Scheduled Monument

Dun-da-Lamh, fortSM4361

Status: Designated


Where documents include maps, the use of this data is subject to terms and conditions (

The legal document available for download below constitutes the formal designation of the monument under the Ancient Monuments and Archaeological Areas Act 1979. The additional details provided on this page are provided for information purposes only and do not form part of the designation. Historic Environment Scotland accepts no liability for any loss or damages arising from reliance on any inaccuracies within this additional information.


Date Added
Last Date Amended
Supplementary Information Updated
Prehistoric domestic and defensive: fort (includes hill fort and promontory fort)
Local Authority
Planning Authority
NN 58213 92950
258213, 792950


The monument comprises a large hillfort of late prehistoric date. When the fort was scheduled in 1986 an inadequate area was included to protect various archaeological features lying outwith the main rampart, hence this extension.

Dun-da-lamh lies on the NE end of an impressive steep-sided hill called Black Craig. The fort is enclosed by a drystone wall varying from 4m to 7m thick, which survives to a maximum external height of 2.2m in the S corner of the site, and to a maximum internal height of 2.5m in the NW corner. The original entrance appears to have been on the NW, although a gap in the middle of the WSW side may also be original. A ramped access way leads towards the latter gap from the exterior, with its foot on a small platform which may alos be artificial.

There are several modern huts and a number of aerials on the fort. The above-ground elements of these are excluded from scheduling.

The area now to be scheduled is irregular on plan, measuring a maximum of 200m SW-NE by 120m, to include the fort and the ramped approach and platform on its WSW side, as marked in red on the accompanying map extract.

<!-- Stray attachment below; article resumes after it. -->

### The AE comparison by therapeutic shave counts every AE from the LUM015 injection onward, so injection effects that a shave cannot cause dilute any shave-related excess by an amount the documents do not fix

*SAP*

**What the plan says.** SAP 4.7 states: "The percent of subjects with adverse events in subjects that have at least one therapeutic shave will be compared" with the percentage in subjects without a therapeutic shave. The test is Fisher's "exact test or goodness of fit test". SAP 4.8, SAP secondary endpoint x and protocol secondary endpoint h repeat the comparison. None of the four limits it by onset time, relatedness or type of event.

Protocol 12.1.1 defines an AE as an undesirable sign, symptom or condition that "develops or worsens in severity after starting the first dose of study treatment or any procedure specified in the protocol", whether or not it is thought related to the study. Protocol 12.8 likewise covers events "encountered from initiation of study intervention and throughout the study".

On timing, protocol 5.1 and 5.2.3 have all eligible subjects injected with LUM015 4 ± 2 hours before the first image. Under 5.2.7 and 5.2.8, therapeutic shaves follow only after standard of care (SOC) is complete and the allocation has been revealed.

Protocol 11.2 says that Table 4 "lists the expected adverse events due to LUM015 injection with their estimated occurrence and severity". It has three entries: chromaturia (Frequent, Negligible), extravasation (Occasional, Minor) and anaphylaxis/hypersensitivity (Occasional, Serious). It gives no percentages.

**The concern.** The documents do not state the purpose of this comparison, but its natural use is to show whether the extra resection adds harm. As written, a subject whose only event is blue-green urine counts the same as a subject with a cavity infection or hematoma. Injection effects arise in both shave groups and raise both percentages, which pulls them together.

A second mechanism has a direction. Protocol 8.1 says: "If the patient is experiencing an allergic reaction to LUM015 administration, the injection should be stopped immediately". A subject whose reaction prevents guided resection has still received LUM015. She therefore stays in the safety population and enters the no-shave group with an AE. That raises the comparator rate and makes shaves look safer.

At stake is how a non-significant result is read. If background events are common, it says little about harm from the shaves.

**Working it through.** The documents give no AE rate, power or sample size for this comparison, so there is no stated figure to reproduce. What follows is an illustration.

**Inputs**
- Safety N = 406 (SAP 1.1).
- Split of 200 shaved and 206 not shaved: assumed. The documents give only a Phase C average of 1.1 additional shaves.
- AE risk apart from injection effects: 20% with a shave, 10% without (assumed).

Statement of National Importance

The national importance of the fort lies in the exceptionally good preservation of its architectural features, and in its largely undisturbed archaeology.



The monument is RCAHMS number NN 59 SE 3.


Feachem R W 1977, Guide to prehistoric Scotland, London, 128 Held at RCAHMS E. 2. FEA.

Mackay M 1857, 'Description of the hill-fort of Dun-da-Laimh, in the Parish of Laggan, District of Badenoch, Inverness-shire', Archaeol Scot, vol. 4, 305-12.

Wallace T 1921a, 'Archaeological notes', Trans Inverness Sci Soc Fld Club, vol. 8, 125-31.

About Scheduled Monuments

Historic Environment Scotland is responsible for designating sites and places at the national level. These designations are Scheduled monuments, Listed buildings, Inventory of gardens and designed landscapes and Inventory of historic battlefields.

We make recommendations to the Scottish Government about historic marine protected areas, and the Scottish Ministers decide whether to designate.

Scheduling is the process that identifies, designates and provides statutory protection for monuments and archaeological sites of national importance as set out in the Ancient Monuments and Archaeological Areas Act 1979.

We schedule sites and monuments that are found to be of national importance using the selection guidance published in Designation Policy and Selection Guidance (2019)

Scheduled monument records provide an indication of the national importance of the scheduled monument which has been identified by the description and map. The description and map (see ‘legal documents’ above) showing the scheduled area is the designation of the monument under the Ancient Monuments and Archaeological Areas Act 1979. The statement of national importance and additional information provided are supplementary and provided for general information purposes only. Historic Environment Scotland accepts no liability for any loss or damages arising from reliance on any inaccuracies within the statement of national importance or additional information. These records are not definitive historical or archaeological accounts or a complete description of the monument(s).

The format of scheduled monument records has changed over time. Earlier records will usually be brief. Some information will not have been recorded and the map will not be to current standards. Even if what is described and what is mapped has changed, the monument is still scheduled.

Scheduled monument consent is required to carry out certain work, including repairs, to scheduled monuments. Applications for scheduled monument consent are made to us. We are happy to discuss your proposals with you before you apply and we do not charge for advice or consent. More information about consent and how to apply for it can be found on our website at

Find out more about scheduling and our other designations at You can contact us on 0131 668 8914 or at


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Printed: 04/03/2024 00:37